TRPV1 and TRPA1 have emerged as two principle molecules for the perception of pungent and irritant substances in nociceptive sensory neurons [29, 30]. In the meantime, an impressive number of agonists for each receptor have meanwhile been identified. Along with these discoveries, several distinct gating mechanisms have been revealed for both proteins. We could now demonstrate that local anesthetics directly activate TRPA1 and that they are thus common agonists of TRPA1 and TRPV1 .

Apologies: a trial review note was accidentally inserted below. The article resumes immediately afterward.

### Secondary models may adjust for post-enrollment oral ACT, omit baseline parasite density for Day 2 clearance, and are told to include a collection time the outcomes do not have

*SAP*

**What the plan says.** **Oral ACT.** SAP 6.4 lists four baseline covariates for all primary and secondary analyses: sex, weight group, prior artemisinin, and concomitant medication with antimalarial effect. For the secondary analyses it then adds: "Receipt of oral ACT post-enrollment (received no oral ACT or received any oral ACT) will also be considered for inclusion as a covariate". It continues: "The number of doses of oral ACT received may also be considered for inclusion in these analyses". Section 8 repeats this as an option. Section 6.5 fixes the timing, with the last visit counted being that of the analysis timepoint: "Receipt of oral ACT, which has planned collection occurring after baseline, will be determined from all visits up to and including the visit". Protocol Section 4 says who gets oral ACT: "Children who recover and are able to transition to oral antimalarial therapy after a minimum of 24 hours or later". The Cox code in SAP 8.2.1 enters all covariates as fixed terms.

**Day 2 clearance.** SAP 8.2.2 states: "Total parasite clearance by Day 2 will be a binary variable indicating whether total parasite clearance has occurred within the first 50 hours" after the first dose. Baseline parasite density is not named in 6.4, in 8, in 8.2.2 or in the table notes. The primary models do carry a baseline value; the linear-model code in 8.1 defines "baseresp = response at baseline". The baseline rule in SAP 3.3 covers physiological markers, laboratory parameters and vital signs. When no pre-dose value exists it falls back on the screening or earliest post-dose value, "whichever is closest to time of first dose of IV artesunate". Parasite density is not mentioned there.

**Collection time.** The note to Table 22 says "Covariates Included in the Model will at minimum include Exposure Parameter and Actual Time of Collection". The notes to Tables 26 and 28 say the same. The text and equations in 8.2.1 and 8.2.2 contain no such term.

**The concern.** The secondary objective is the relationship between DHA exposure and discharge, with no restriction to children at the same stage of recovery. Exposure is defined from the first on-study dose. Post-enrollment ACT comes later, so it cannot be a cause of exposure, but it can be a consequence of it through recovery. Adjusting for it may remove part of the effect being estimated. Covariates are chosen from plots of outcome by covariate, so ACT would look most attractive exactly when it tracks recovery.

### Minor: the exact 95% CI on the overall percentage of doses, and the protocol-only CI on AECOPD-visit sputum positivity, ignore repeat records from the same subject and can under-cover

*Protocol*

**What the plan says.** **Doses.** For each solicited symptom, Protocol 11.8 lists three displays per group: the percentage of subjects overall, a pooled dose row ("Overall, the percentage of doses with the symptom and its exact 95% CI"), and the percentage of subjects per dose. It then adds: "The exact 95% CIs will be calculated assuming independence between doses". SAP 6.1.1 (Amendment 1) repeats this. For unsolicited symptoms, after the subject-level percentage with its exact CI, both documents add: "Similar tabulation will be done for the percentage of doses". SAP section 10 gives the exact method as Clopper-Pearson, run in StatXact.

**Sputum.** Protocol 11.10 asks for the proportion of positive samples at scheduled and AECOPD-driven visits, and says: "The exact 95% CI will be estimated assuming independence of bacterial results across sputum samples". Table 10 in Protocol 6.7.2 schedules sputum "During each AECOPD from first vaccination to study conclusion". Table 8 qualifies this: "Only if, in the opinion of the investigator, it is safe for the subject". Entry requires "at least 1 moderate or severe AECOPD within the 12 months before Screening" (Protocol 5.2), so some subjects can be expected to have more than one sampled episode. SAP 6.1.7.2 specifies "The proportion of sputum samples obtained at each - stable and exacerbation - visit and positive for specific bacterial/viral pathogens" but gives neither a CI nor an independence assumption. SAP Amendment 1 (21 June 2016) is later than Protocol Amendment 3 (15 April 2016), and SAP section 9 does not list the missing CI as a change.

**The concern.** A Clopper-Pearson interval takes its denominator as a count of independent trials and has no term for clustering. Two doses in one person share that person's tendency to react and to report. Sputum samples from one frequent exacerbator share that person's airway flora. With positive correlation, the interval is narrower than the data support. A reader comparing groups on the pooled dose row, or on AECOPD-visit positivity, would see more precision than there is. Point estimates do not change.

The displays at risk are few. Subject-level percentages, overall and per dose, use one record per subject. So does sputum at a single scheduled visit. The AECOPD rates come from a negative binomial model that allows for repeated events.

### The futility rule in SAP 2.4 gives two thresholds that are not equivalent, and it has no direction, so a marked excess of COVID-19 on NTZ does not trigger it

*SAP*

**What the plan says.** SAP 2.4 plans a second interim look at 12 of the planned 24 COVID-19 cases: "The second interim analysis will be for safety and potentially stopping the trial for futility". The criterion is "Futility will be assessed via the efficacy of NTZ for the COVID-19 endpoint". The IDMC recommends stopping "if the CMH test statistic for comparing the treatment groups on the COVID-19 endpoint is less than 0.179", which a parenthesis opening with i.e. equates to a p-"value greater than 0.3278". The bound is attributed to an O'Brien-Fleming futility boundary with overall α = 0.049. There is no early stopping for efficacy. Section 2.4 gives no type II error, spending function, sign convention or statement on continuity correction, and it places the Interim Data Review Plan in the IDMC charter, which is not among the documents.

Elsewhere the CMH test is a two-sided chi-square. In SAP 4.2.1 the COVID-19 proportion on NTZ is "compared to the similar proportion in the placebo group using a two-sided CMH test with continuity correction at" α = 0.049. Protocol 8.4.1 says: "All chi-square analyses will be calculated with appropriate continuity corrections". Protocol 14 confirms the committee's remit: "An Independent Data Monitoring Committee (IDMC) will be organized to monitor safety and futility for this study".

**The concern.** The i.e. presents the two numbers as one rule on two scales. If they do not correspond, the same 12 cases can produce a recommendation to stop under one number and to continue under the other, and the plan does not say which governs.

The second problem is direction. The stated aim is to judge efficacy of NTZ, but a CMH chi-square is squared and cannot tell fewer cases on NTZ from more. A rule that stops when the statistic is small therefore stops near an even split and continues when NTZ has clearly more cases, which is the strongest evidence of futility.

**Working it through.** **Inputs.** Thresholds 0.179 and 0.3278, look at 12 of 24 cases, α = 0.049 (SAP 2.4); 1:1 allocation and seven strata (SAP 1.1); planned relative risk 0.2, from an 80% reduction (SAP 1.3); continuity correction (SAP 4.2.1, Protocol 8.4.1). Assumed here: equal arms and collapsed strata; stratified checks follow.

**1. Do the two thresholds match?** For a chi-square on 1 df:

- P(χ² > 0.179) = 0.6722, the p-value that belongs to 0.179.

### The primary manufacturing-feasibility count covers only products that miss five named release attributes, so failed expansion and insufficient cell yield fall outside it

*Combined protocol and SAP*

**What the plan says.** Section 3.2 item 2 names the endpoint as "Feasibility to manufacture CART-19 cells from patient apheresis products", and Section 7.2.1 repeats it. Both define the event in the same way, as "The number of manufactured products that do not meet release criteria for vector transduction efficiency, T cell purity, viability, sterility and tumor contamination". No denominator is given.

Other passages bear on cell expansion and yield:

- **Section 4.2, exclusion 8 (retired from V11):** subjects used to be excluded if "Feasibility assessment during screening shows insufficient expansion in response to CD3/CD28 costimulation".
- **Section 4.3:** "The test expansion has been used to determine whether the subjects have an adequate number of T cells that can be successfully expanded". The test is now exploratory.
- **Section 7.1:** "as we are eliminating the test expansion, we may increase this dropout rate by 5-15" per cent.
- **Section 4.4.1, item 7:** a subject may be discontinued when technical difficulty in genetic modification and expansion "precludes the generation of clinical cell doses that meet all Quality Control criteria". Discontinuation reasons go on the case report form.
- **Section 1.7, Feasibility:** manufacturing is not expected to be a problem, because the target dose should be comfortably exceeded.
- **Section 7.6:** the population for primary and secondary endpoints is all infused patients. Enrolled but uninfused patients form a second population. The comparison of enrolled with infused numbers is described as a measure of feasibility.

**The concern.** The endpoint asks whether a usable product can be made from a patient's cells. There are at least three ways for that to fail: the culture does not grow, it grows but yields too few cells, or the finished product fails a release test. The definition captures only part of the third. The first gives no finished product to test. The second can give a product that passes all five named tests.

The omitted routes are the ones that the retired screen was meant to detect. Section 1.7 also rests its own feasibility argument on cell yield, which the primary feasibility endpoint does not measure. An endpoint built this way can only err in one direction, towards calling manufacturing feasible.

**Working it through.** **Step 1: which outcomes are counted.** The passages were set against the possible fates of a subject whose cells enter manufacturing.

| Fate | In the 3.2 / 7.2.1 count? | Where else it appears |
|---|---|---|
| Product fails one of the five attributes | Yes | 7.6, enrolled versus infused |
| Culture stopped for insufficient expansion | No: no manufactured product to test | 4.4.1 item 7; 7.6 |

We previously reported that high concentrations of LAs activate acrolein-sensitive (i.e. TRPA1-expressing) dorsal root ganglion neurons derived from TRPV1-knockout mice . As demonstrated here, LAs indeed activate both rodent and human TRPA1 heterologously expressed in HEK293t cells. Lidocaine-evoked currents were rapidly reversible upon washout of lidocaine, displayed a clear concentration-dependency, were blocked by the TRPA1-agonist HC030031 and were not observed in non-transfected HEK293t cells. Thus there is little doubt that the lidocaine-evoked inward currents are due to a specific activation of TRPA1. Furthermore, lidocaine-evoked TRPA1-currents display properties similar to lidocaine-evoked TRPV1-currents : 1. When heterologously expressed in HEK293t cells, both TRPV1 and TRPA1 are activated by lidocaine > 1 mM and thus seem to have similar lidocaine-sensitivites (IC50, rTRPA1: 5.7 ± 0.2 mM; IC50, hTRPA1: 24.0 ± 0.6 mM; IC50, rTRPV1: ~ 12 mM). 2. Lidocaine not only activates both receptors, but also blocks both rodent TRPA1 and TRPV1 in a concentration-dependent manner. 3. Lidocaine seems to activate both TRPA1 and TRPV1 via an intracellular pathway. However, there also seem to be grave disparities between the mechanisms leading to activation of TRPA1 and TRPV1 by LAs. First, we found that repeated applications of 30 mM lidocaine induce an incomplete and partially calcium-dependent desensitization of TRPA1. In contrast, 30 mM lidocaine induced a strong but calcium-independent desensitization of TRPV1 . The mechanism underlying these different patterns of lidocaine-induced desensitization of TRPV1 and TRPA1 is unclear. Second, we found that activation of TRPA1 by lidocaine was significantly abrogated in the triple mutant hTRPA1-3C. It is indeed established that reactive substances gate TRPA1 via a covalent and irreversible modification of these three intracellular cysteine residues [24, 25]. Lidocaine, however, does not offer a molecular structure which would predict for such an effect. Furthermore, lidocaine-evoked TRPA1-currents display considerable faster current kinetics for both activation and inactivation when compared to TRPA1-currents evoked by the reactive agonists mustard oil and acrolein (Figure 1A). This fact could suggest that additional mechanisms, which are distinct from the covalent modification of cysteine residues, are crucially involved in LA-evoked activation of TRPA1. We found that LAs are also likely to interact with transmembrane region 5 (TM5) and that this interaction readily explains the species-specific differences between rodent and human TRPA1 with regard to current properties of lidocaine-evoked currents, i.e. rodent but not human TRPA1 display a resurging current following washout of the LA. While the same interaction was previously demonstrated for menthol and the general anesthetic propofol, only menthol seems to specifically interact with residues within TM5 to actually gate TRPA1 [23, 31]. Similar to what we recently demonstrated for propofol , lidocaine still activates the menthol-insensitive mutant mTRPA1-S876V/T877L. Regarding TRPV1, we have convincing evidence that LAs activate TRPV1 by interacting with the intracellularly located vanilloid-binding domain and that this process requires an interaction of phosphatidylinositol 4,5-biphosphate (PI(4,5)P2) with the proximal C-terminal TRP domain of TRPV1 . Neither of these two mechanisms can be applied on TRPA1 as it lacks both, a vanilloid-binding domain and a TRP domain within the proximal C-terminus . However, TRPA1 can be directly activated by phospholipase C and also seems to be regulated by PI(4,5)P2 [33–35]. As judged from the existing literature however, the regulatory role of this signaling pathway seems to apply for most TRPA1-agonists and would thus not specifically apply for the effects evoked by LAs. As was previously reported by Karashima and colleagues , we also found that modulators of this pathway such as the PLC-blocker U73122 and the phosphatidylinositol 4-kinase blocker phenylarsine oxide directly gate TRPA1 and therefore impede a thorough characterization of these mechanisms on TRPA1 (data not shown, ). Nonetheless, PLC-PI(4,5)P2-signaling should be taken into regard in future studies which aim to identify common intracellular regulators of TRPA1 and TRPV1.